Étude des Icônes

At the very last minute, with very little effort, I managed to procrastinate myself right into trying to collect examples of icons currently in use in Europe (specifically, in the city of Paris and CDG and FRA airports). My collected images total more than you see here but they were quite embarrassingly out of focus. I was trying to shoot photos on a moving subway. The locals had no doubt that I was a tourist. Plus, I was wearing a giant foam finger that said, "USA #1."



Pickpockets, especially those who love the artistic works of the geniuses, sometimes apply distraction, such as asking a question or bumping into the victim. Figure 1 is a warning to all guests of the Louvre that such pickpocket/art lovers are in their midst. If somebody staggers into you and asks you the difference between Monet and Manet, you might consider checking your pockets or at the very least, having the same thing to drink this person did at the Louvre Food Court. The sign also acts as a warning to keep a tidy wallet.

If you have never been to Paris then you are not privy to a little known secret: the city is actually run by a cartel of little lap dogs. The humiliating sign in Figure 2 is posted in every arrondissement to remind the Parisians just who in fact is in charge. Man, you don't want to be the guy who doesn't pick up after his dog because -- wait. Come to think of it, nobody picks up after their dogs. Moving on ...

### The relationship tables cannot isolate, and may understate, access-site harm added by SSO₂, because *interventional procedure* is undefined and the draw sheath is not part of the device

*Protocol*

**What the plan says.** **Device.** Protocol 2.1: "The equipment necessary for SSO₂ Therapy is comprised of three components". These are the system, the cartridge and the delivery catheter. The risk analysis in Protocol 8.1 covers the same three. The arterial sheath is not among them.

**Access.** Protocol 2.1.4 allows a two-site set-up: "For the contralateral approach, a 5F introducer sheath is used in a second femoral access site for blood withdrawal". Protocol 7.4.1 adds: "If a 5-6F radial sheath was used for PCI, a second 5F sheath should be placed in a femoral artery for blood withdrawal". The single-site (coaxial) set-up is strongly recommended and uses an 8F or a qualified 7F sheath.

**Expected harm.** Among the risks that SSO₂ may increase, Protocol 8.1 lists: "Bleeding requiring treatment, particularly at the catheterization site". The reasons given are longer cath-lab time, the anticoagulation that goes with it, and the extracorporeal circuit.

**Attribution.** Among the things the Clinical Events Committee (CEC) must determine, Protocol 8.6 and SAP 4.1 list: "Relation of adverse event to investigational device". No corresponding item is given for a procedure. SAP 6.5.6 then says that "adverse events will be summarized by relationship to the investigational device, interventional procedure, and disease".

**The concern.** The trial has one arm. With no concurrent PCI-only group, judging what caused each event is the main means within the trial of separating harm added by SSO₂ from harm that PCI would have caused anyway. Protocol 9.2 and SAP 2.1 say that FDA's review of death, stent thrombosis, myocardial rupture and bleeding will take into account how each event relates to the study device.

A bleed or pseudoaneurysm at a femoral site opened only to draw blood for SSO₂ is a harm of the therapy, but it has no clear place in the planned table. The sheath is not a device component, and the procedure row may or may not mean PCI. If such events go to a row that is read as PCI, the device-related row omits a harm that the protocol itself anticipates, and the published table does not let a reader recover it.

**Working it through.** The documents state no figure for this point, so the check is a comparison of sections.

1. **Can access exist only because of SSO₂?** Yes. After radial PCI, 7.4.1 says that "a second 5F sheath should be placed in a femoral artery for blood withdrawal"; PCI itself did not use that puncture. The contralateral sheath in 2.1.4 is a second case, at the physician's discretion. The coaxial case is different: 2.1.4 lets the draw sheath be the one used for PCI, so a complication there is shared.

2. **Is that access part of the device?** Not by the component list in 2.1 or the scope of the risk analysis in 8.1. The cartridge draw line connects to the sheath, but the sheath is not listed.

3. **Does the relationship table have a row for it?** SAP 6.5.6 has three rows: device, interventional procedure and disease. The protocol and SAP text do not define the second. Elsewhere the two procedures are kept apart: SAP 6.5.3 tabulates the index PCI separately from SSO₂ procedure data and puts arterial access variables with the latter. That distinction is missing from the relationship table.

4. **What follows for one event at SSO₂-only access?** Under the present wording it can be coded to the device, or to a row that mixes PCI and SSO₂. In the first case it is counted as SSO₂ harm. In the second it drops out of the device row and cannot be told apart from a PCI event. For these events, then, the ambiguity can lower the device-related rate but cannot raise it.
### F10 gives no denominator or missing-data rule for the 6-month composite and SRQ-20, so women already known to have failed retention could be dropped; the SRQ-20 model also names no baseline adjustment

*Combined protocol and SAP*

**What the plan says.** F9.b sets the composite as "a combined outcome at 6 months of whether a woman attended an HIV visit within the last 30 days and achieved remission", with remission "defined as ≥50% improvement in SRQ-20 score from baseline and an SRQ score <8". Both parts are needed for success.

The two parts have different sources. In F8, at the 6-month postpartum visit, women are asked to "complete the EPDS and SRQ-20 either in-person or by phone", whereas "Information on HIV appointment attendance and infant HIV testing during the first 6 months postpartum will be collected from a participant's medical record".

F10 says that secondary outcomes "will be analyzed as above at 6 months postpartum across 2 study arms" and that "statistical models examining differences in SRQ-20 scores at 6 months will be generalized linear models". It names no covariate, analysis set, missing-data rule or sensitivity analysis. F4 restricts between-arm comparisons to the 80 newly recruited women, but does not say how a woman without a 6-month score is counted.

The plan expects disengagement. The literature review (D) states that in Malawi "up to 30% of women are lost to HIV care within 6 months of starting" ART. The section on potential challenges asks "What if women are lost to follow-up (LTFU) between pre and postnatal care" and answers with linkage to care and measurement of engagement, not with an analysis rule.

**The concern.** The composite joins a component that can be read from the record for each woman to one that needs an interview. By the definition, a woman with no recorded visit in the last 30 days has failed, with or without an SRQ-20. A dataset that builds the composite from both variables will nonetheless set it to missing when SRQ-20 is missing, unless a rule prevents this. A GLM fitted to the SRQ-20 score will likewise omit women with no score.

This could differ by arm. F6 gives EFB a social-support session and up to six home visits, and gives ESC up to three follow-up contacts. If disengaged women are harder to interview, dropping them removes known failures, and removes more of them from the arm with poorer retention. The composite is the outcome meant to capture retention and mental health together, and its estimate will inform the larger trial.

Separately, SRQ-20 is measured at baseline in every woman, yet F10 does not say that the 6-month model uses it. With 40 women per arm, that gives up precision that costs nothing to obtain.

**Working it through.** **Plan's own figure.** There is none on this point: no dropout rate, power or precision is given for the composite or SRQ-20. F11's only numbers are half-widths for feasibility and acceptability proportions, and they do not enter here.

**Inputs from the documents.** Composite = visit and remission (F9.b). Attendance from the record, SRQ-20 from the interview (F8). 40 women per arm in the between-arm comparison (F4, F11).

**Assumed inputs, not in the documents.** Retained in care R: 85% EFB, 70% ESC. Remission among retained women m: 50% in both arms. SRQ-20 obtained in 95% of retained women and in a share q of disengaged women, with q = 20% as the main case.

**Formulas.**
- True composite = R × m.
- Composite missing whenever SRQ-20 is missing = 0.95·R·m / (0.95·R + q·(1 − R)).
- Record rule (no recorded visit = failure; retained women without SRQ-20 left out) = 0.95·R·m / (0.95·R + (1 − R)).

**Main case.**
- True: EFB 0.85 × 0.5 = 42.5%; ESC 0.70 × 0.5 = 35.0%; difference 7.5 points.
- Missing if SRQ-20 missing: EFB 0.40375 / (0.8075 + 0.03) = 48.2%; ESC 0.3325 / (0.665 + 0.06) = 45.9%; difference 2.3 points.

You won't find this in any travel guide, but try to get over to the hotel bar of the Holiday Inn near Pantin. There is a one-man cover band playing all your favorite hits from The Beatles' Abbey Road. Figure 3 is the album cover for the CD he will sell you out of a Kinkos box. At only 5€, it's quite a steal.



Beware of hotfoot escalators. "frottement" means, foot steak. Seriously, look it up.



Figure 5 is from a wonderful part of Pompidou Center on the great artist, Wassily Kandinsky. I hope you are in shape because according to the icons next to the painting are mandatory instructions to begin 560 jumping jacks while listening to your iPod or musical player.

The Running Man is what I like to call Figure 6. The nonstop runner was everywhere, all over Europe. I wonder if I can get away with counting Chicago as Europe? Either way, this could one day have a shot at being a universal icon used in all countries.


We did not see the icon in Figure 7 much at all. In fact, the lamest part of going to Europe is the major lack of access to the Internet. Very disappointing.


I cannot remember the location where the icons in Figure 8 were photographed. But just judging from the lack of allowed activities, it does not look like a fun place at all. They even prohibit The Running Man exit icons.



The Louvre makes use of several important artistic epochs to spell out clearly what is interdit. Let it be known that there will be no flash photography, no sex, and no yelling in Hieroglyphics. Yes, I think Figures 9-11 do the job quite well.



Hopefully, you are paying little attention to the bang up job I did on the labeling of the figures. Moving ahead, we see in Figures 11-12 relating to the subway, better known as The Metro. Apparently, you need to wait for the red step to appear before you embark onto The Metro. And there is to be no use of sonar.




Figures 13-15 capture this really cool 8-bit style of graffiti whereby glazed tiles re-create some classic arcade characters. Paris is like a museum of cool graffiti.


Lastly, we see Figure 16 is telling us that the display we are about to enjoy not be viewed but may be touched. Kinda creepy to me.